Sports performance has become increasingly competitive at the elite and recreational levels, and as such athletes are seeking any advantage they can get over their competitors, often turning to substances banned by the World Anti-Doping Agency (WADA) such as deer antler velvet.
Deer antler velvet has been used in traditional Chinese medicine for thousands of years with health claims ranging from enhanced immune system function, improved athletic performance, enhanced sexual and cardiovascular function, testosterone production, and muscle recovery.
More recently, it became popular after being used by professional baseball players to help recover from injury and created such an uproar that it was quickly added to the banned substances list.
Deer antler velvet is the soft growing antler tissue which is cast-off every year and re-grown by several species of deer.
Deer antler velvet is thought to have substantial quantities of biologically active substances such as amino acids, collagen, glucosamine, growth hormones, and much more.
Although a number of health and human performance effects have been attributed to deer antler velvet, the scientific rationale behind these beliefs is ambiguous and the claims are not supported by rigorous scientific research.
This study says ’These findings do not support an erythropoetic or aerobic ergogenic effect of deer antler velvet. Further, the inconsistent findings regarding the effects of deer antler velvet powder supplementation on the development of strength suggest that further work is required to test the robustness of the observation that this supplement enhances the strength training response and to ensure this observation is not a type I error.’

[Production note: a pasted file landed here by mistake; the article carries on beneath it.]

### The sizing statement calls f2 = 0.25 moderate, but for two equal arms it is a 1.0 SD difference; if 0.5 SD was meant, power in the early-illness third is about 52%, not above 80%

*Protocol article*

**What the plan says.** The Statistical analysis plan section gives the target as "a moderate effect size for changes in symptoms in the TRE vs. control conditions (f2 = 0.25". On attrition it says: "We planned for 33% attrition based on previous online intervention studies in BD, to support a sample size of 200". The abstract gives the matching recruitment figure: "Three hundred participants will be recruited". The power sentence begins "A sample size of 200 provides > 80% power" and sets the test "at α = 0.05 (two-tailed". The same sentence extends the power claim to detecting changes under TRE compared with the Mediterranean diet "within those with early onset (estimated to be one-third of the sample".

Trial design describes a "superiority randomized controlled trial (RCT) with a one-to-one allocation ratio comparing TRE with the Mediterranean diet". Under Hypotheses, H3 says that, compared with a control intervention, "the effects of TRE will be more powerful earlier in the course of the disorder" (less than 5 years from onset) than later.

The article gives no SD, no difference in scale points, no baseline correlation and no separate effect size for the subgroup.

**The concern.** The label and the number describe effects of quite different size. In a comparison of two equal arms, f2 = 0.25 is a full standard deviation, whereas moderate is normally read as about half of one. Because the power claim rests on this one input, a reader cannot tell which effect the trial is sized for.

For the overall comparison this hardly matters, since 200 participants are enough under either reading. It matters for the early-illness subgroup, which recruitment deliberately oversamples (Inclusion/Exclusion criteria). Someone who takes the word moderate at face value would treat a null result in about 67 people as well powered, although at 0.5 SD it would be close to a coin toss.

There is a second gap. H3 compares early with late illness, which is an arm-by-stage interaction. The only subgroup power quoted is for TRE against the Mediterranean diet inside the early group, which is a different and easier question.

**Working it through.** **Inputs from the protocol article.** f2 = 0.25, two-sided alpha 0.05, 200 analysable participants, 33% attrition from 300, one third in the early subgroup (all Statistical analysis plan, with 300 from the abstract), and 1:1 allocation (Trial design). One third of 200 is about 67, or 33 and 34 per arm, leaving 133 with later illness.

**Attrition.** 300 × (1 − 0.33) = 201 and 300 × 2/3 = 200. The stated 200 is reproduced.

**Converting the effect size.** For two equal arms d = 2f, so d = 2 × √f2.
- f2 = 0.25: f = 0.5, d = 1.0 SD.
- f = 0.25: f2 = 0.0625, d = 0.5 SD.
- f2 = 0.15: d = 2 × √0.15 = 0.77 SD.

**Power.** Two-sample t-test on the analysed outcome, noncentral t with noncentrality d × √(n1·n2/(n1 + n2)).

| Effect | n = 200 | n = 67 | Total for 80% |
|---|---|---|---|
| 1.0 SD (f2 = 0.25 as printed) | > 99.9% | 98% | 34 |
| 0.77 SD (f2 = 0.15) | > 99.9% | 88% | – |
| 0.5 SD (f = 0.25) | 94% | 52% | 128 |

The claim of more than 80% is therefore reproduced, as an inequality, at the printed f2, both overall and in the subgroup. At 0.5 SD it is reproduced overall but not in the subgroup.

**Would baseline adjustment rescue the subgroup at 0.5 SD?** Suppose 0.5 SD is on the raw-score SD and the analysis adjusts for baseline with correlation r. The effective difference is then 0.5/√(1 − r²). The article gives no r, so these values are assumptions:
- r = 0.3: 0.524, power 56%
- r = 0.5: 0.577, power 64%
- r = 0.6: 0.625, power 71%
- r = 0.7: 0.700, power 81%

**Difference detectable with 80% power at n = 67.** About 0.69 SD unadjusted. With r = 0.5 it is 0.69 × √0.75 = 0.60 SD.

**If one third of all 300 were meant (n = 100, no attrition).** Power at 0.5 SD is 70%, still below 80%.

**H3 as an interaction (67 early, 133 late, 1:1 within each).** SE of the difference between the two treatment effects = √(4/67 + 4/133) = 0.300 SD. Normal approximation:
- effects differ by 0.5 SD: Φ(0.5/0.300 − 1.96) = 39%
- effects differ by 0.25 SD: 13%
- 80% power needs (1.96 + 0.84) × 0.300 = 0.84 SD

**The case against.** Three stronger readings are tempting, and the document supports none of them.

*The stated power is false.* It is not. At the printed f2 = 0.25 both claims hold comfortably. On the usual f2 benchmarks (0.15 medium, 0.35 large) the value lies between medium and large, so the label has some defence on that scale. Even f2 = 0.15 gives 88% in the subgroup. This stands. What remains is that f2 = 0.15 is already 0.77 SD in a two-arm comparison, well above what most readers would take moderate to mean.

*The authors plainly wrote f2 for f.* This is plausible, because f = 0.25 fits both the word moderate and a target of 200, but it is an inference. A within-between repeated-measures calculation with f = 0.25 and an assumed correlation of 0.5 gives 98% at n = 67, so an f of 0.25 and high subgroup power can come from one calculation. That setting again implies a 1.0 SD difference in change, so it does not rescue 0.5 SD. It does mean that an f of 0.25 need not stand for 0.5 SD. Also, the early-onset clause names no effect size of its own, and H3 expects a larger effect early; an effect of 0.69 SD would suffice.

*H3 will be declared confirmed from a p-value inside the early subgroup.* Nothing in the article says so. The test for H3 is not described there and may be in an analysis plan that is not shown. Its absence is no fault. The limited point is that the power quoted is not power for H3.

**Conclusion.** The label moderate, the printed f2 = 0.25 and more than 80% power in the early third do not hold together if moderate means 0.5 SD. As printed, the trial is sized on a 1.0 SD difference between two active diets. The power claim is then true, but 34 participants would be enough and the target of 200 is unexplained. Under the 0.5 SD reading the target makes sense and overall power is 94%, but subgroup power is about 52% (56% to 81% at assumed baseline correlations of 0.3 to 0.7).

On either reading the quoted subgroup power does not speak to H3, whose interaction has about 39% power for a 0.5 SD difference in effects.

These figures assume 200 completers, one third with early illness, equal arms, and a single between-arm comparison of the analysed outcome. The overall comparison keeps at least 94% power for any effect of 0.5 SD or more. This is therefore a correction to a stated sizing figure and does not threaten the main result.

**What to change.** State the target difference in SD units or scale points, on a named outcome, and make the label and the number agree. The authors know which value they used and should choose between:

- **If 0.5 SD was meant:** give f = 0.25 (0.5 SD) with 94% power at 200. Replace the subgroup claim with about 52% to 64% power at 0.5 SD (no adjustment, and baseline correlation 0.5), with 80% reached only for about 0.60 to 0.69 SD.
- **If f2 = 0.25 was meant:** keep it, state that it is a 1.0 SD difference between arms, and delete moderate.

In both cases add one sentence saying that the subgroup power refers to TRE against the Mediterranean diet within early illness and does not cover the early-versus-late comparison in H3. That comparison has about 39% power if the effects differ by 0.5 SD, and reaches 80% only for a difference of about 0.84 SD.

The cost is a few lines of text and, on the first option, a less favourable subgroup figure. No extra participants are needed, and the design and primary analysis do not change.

In fact, all of the meta-analysis and randomized controlled trials involving real people say roughly the same thing. From rheumatoid arthritis to aerobic power to testosterone boosting effects and everything in between, deer antler velvet appears to be useless when it comes to human health benefits.
And this study suggests that deer antler velvet may actually contribute to increased cancer risk.
As far as research involving real people there is insufficient evidence to rate effectiveness for:
But it’s not all bad!
It appears that deer antler velvet does have beneficial effects on fatigue and muscle strength…in mice. You can learn more about it here.
While deer velvet antler does appear to be safe, it also appears to be ineffective for its most commonly touted health claims.
However, if you’re looking for a safe and effective way to support optimal testosterone levels you can find it here.